Lee
    A Faraway View
    An A to Z Co-host blog

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  6. Perhaps Irma and Mary met eyes across the napkin drawer and stopped at two because...
    There's even more to a story of deliberately using mouse soiled napkins by a couple of otherwise upright women.

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  7. Love it! Next time I'm feeling big-headed I'll remember that one! That's what the stories are for...good Dads are always teaching.

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  8. so funny!! I enjoyed your story.
    I am your newest follower..pls follow back if you can.

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  9. Love it. Big smiles here. Thank you.

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  10. Nice story - lovely sense of voice. I like any tale that begins with "Well, I tell ya." Reminds me of my grandfather.

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  11. harhar har. good family story! glad you wrote it down.



    Mimi Torchia Boothby

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  12. Some have wondered if this is a true story. Yes, this really happened. I was already gone from the farm, but have heard this retelling many many times.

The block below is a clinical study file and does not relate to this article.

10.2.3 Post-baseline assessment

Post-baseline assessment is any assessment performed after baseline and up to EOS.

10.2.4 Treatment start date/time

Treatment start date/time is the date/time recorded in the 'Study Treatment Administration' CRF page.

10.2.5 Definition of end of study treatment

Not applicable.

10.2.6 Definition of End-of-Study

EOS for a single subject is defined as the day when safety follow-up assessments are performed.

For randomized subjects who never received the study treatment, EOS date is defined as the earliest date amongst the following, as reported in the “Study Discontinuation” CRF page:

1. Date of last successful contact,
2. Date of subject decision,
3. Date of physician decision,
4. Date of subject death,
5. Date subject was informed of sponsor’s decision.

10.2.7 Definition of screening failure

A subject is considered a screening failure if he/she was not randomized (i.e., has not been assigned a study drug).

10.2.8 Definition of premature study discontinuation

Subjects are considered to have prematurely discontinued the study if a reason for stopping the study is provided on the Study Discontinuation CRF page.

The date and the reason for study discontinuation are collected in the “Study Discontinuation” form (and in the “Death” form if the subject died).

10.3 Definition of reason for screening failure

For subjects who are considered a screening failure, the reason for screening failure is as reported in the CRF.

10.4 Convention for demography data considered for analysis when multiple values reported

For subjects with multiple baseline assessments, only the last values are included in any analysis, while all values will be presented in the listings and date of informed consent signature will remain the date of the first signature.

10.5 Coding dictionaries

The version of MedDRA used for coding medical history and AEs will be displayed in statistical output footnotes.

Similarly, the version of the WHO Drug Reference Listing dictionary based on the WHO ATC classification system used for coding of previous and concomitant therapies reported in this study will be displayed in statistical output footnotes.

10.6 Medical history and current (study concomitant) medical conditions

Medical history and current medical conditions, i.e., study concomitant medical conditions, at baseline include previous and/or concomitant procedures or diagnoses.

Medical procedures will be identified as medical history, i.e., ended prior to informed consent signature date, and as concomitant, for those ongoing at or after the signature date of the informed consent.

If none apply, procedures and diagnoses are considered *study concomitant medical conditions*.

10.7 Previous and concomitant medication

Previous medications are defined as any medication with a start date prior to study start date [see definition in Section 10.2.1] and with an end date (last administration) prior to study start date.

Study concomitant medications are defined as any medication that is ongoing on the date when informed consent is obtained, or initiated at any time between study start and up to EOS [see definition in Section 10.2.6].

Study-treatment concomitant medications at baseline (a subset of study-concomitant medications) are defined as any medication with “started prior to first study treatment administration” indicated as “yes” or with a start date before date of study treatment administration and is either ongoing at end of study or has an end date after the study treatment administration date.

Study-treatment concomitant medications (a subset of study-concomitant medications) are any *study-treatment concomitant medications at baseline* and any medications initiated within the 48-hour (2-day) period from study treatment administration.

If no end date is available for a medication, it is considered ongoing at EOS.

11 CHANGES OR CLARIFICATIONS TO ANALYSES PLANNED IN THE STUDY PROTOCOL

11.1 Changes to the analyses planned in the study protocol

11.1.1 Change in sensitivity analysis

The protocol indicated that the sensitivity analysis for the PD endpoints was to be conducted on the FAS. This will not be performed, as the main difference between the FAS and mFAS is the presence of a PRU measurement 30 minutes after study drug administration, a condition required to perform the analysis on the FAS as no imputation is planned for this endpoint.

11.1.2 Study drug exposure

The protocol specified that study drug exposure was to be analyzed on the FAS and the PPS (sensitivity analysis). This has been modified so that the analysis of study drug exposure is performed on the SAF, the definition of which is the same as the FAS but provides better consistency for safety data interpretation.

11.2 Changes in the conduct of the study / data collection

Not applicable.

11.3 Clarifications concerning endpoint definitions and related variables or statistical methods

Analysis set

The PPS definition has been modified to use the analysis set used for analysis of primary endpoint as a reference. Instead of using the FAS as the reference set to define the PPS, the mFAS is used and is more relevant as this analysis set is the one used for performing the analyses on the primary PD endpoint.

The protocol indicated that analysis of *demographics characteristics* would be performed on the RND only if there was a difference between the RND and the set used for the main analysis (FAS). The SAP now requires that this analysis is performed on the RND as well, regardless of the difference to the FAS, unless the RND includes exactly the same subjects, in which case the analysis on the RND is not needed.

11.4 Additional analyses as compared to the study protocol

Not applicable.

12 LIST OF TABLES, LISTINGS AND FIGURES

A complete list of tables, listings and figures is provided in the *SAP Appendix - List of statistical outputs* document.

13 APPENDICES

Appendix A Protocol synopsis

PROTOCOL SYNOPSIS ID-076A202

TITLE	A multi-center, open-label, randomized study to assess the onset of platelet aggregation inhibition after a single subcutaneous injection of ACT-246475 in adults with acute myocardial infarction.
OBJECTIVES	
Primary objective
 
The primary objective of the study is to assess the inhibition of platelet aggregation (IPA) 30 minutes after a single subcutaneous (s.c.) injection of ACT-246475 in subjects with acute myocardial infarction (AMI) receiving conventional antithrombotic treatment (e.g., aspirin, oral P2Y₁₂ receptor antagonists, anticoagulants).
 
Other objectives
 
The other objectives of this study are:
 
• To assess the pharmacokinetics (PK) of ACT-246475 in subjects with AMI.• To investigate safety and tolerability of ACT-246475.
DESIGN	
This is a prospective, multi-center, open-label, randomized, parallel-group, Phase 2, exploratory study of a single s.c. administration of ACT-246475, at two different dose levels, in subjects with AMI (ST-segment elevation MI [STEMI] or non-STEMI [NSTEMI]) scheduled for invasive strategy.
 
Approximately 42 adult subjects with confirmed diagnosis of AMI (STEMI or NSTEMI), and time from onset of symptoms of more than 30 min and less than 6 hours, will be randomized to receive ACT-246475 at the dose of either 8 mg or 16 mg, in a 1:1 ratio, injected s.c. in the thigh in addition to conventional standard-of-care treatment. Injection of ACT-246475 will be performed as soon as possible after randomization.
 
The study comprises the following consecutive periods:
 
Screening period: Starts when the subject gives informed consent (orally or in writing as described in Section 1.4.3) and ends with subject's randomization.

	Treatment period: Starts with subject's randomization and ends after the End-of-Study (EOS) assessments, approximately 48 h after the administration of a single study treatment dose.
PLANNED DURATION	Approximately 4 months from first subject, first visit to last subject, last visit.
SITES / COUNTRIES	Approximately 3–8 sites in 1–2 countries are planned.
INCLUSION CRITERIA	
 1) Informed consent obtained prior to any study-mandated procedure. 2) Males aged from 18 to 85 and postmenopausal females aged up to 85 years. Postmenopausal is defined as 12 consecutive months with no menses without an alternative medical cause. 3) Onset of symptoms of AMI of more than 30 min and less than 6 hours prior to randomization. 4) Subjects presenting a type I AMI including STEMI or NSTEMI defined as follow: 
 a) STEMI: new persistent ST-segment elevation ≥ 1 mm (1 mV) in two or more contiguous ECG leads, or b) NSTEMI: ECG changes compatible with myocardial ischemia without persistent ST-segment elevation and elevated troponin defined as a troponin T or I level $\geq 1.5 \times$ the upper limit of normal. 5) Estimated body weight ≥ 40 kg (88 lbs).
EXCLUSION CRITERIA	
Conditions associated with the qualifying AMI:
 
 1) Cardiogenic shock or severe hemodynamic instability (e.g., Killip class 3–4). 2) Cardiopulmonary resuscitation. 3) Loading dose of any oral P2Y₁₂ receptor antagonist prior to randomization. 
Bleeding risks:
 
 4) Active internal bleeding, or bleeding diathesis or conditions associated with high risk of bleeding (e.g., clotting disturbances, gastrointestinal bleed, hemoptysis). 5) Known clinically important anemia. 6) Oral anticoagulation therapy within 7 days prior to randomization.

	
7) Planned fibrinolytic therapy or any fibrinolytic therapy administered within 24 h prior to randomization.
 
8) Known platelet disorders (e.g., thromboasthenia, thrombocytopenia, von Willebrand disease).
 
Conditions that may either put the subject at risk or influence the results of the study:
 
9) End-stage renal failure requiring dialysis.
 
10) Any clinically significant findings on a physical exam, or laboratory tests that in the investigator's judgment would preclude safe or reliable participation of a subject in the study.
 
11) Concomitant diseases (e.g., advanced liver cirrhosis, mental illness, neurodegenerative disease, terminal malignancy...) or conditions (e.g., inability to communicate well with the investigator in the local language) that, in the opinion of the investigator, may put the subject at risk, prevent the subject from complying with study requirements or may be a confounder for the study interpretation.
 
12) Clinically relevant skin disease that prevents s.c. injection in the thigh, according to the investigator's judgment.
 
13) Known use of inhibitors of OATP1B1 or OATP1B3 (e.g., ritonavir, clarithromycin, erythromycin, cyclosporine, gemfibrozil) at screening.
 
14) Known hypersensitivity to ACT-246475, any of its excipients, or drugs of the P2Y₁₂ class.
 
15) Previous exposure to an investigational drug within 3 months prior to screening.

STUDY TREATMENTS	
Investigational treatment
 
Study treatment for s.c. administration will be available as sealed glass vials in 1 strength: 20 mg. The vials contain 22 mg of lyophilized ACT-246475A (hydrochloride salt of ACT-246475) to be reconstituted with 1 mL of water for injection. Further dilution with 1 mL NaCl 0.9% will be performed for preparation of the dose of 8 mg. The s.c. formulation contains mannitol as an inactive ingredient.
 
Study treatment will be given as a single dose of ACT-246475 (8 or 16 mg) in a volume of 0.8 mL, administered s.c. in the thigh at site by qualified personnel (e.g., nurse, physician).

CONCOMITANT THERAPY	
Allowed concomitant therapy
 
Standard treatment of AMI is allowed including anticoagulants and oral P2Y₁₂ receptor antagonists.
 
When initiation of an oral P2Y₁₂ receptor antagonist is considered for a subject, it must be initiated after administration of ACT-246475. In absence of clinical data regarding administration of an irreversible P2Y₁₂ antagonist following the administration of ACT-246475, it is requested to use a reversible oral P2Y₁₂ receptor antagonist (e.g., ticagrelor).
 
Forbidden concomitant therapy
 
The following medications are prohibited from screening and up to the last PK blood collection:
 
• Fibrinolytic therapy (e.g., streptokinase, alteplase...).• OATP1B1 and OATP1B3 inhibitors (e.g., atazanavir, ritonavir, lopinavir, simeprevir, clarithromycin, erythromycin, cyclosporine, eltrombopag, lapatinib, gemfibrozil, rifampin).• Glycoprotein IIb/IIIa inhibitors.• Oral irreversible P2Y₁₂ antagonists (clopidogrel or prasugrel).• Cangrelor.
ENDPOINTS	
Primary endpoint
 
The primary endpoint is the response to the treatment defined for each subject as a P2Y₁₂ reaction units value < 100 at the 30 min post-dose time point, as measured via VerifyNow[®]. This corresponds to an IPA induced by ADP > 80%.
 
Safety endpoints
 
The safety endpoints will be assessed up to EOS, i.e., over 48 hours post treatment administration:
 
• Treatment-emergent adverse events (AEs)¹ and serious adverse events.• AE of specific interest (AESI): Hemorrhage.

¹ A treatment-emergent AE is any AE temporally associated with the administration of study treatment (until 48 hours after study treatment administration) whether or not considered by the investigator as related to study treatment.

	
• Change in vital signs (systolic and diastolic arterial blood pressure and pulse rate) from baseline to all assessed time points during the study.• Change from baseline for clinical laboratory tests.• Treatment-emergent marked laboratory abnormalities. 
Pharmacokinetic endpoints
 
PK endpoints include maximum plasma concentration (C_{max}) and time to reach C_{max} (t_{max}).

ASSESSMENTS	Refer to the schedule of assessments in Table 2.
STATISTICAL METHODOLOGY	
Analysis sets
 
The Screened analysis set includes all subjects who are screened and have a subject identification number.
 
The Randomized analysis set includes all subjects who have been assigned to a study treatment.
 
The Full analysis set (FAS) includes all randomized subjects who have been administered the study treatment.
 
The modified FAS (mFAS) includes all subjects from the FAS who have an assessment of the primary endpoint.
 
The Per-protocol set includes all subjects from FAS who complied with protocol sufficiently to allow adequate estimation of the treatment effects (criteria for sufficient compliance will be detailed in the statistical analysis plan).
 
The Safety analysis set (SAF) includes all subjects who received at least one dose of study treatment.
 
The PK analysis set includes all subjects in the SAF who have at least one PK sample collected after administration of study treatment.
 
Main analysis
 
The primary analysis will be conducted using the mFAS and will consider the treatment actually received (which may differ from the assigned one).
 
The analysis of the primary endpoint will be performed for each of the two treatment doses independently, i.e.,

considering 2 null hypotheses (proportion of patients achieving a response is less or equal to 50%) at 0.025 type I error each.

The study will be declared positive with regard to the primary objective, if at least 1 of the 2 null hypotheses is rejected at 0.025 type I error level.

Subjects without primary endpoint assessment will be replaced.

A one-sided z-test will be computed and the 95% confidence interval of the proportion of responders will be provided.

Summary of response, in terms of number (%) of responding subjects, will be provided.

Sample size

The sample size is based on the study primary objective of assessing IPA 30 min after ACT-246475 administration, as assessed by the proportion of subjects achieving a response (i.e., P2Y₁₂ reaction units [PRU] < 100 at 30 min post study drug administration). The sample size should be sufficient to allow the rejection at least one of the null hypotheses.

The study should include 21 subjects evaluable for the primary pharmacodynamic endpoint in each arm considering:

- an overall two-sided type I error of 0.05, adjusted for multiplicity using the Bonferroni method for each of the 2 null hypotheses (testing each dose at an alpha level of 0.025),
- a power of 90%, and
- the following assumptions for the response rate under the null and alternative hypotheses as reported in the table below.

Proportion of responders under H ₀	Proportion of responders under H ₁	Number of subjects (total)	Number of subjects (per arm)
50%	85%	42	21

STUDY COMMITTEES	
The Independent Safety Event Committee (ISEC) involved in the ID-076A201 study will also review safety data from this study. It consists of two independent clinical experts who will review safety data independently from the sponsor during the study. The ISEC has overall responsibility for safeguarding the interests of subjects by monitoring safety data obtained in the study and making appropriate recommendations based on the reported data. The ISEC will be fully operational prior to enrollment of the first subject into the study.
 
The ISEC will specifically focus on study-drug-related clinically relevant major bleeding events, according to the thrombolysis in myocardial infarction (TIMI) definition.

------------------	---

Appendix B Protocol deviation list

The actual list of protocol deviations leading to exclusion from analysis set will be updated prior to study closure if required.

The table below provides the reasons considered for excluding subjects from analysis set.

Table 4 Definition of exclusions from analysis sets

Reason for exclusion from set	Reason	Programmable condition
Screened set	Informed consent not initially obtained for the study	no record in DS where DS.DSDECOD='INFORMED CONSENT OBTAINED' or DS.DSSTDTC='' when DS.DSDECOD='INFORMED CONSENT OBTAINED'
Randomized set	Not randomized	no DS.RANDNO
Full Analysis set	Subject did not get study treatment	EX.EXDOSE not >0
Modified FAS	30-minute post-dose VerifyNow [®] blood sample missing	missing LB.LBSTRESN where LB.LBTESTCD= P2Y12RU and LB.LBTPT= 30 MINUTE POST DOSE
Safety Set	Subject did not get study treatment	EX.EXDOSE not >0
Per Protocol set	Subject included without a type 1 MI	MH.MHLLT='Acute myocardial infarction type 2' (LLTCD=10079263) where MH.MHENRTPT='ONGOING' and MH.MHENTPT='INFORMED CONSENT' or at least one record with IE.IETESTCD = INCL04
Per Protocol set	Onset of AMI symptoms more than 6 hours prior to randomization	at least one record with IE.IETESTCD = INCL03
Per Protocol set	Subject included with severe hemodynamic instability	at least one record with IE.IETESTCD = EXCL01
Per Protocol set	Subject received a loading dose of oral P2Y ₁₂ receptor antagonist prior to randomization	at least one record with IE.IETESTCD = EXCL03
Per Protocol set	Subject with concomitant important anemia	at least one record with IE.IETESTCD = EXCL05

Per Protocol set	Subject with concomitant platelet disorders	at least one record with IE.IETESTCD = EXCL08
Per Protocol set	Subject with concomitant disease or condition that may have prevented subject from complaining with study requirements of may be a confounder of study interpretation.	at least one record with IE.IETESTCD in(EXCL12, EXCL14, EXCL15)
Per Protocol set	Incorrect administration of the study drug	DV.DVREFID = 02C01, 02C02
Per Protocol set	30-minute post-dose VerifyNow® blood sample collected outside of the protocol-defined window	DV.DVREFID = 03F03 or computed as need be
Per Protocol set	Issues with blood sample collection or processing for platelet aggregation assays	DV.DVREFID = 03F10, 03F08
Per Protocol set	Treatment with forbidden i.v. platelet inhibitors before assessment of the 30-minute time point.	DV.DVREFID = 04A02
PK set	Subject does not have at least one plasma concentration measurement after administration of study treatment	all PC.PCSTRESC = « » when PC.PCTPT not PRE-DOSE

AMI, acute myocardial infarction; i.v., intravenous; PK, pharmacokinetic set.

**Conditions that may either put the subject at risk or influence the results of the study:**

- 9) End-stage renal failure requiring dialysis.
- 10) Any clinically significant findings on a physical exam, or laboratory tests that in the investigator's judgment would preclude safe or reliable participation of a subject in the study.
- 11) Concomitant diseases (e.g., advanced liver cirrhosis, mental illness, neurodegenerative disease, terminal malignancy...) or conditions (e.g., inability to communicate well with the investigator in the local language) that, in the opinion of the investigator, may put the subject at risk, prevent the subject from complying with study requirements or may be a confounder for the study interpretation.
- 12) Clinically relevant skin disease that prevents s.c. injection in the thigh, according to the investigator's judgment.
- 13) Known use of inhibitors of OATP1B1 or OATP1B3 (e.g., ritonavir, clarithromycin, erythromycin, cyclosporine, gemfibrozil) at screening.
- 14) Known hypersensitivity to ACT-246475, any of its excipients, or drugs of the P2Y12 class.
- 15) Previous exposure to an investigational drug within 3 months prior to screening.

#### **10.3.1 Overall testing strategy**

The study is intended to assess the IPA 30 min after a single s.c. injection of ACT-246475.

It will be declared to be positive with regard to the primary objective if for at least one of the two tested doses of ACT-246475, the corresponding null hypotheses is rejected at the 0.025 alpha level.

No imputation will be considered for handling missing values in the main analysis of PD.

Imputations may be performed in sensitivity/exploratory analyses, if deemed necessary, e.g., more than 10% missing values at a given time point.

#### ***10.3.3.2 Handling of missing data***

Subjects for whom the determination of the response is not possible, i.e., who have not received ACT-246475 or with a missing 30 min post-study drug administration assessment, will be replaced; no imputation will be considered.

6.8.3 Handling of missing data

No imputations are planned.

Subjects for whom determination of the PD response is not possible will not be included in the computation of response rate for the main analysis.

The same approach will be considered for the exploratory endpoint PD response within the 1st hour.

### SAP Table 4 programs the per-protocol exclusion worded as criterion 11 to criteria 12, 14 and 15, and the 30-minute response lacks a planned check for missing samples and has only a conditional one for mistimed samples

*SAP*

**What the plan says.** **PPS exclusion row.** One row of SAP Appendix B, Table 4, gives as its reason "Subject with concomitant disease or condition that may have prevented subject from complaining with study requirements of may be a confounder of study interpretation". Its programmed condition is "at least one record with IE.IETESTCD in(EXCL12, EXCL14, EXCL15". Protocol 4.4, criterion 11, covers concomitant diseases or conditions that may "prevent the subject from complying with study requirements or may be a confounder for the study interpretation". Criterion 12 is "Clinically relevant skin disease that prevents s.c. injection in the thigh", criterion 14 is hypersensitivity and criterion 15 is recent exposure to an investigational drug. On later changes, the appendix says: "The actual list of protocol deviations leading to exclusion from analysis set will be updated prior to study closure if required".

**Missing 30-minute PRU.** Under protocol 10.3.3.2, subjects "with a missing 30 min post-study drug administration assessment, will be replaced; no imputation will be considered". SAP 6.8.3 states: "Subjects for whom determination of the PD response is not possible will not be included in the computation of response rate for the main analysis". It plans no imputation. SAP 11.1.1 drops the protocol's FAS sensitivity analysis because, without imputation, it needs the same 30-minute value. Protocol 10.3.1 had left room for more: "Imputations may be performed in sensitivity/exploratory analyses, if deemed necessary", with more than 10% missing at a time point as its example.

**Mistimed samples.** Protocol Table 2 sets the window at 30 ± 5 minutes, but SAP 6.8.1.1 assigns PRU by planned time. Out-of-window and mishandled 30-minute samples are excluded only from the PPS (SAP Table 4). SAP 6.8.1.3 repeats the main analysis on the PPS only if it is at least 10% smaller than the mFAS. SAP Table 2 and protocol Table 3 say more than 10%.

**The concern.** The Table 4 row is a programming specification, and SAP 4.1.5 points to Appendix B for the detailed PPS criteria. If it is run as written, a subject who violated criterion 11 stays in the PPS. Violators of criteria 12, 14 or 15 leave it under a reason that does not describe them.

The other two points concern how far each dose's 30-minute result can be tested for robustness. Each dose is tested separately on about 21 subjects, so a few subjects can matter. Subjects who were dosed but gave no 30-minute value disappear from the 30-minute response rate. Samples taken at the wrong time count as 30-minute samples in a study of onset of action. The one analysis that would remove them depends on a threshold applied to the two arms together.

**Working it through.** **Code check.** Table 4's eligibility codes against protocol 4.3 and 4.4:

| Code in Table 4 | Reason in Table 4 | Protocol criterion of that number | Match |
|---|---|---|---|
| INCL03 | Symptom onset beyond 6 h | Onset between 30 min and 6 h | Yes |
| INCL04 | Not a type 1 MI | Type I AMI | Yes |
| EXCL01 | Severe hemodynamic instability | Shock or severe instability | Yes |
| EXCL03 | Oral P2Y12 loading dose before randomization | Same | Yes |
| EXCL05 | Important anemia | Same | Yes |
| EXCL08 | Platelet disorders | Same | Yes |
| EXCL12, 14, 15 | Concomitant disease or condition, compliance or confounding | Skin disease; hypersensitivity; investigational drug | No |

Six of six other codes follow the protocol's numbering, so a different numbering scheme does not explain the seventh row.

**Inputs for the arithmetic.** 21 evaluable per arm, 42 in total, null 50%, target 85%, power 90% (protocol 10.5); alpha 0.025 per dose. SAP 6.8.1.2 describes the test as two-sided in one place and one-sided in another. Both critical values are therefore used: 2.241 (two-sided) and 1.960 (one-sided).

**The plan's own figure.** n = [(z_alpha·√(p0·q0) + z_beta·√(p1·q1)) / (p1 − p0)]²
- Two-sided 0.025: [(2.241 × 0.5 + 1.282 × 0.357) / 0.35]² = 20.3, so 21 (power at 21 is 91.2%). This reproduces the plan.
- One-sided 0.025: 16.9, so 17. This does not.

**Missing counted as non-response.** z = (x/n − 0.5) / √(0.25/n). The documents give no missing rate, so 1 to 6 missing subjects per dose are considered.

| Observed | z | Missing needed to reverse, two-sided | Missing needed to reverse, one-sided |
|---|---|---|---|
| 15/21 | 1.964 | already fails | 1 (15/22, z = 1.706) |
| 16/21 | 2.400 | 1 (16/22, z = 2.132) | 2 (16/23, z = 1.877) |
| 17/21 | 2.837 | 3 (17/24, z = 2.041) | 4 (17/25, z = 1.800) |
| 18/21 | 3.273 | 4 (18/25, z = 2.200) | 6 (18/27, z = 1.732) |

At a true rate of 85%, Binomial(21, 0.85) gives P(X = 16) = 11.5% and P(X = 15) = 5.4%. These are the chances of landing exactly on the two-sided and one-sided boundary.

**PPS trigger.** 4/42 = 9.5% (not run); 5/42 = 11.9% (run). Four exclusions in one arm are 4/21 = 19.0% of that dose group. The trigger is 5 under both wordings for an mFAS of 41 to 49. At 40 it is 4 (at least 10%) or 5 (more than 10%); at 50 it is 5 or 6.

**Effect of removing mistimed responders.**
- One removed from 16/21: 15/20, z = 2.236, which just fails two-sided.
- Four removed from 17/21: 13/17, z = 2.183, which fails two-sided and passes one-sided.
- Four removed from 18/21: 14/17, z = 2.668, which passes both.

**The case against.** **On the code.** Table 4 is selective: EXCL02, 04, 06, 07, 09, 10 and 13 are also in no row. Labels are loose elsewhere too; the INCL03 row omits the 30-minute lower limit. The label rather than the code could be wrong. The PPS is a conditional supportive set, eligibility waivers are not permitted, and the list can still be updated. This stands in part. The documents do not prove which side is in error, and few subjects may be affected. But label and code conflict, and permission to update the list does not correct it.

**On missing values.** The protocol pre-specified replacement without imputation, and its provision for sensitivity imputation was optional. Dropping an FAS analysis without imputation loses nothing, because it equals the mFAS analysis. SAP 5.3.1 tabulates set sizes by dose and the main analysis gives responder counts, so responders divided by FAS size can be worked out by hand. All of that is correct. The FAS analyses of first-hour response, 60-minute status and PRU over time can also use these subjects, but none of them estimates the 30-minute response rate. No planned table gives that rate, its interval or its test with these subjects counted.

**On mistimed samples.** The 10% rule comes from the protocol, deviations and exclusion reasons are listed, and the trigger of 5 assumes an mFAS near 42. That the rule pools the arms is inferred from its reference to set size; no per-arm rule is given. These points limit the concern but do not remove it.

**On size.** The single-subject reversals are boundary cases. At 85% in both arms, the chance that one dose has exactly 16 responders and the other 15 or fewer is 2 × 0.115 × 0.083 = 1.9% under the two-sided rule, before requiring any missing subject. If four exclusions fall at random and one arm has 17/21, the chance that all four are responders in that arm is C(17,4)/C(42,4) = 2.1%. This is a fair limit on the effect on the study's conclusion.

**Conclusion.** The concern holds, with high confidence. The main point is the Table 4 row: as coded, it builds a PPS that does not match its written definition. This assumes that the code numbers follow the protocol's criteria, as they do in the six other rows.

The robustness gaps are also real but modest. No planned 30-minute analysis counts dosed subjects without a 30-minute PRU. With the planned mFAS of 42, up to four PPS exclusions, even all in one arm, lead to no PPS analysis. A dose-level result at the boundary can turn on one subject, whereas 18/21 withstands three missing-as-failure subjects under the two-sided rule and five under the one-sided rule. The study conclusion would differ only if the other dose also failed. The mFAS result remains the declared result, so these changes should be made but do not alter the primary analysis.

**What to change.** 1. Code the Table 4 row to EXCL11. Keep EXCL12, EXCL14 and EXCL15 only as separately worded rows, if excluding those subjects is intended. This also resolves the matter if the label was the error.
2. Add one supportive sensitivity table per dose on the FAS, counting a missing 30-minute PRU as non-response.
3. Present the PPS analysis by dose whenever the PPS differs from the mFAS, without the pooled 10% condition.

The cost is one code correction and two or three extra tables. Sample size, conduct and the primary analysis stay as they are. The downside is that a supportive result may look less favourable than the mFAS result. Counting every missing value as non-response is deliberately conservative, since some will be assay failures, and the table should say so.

Mice were a real problem in our 1860s farmhouse. The outside cats handled the mice outside, but inside we had traps set all over the place. It was pretty common to hear "SNAP!" in the middle of the night.

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  13. HI Susan! Loved this tale, and how you captured your dad's voice. He sounds so much like my grandpa, and the stories he told of the farm.

    My dad has some good ones too! You reminded me of a few of them, and I'm thinking it would be fun to share a couple of them one of these days!

    It's the true stories that are the best!

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    1. The true stories are the best--you can't make up that crazy stuff that happens!

      I hope you post some of those stories!

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  14. Hey Susan,
    After reading your posting and noting the follow up comments, I'm thinking this was a very mice story.
    Y'all have a good weekend :)

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  15. These are the kinds of stories that will be passed down from generation to generation... and you've captured the essence of it... correct style, tone, mood, voice... classic!

    Check out my A to Z Reflections post. I've given you a shout out!
    http://writer-in-transit.co.za/a-to-z-reflections/

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  16. Great story! I can almost hear it being told because it was worded so well. You have an awesome way with words and your dad is a great story teller.

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Go ahead...it won' t hurt...I'd love to hear what you think!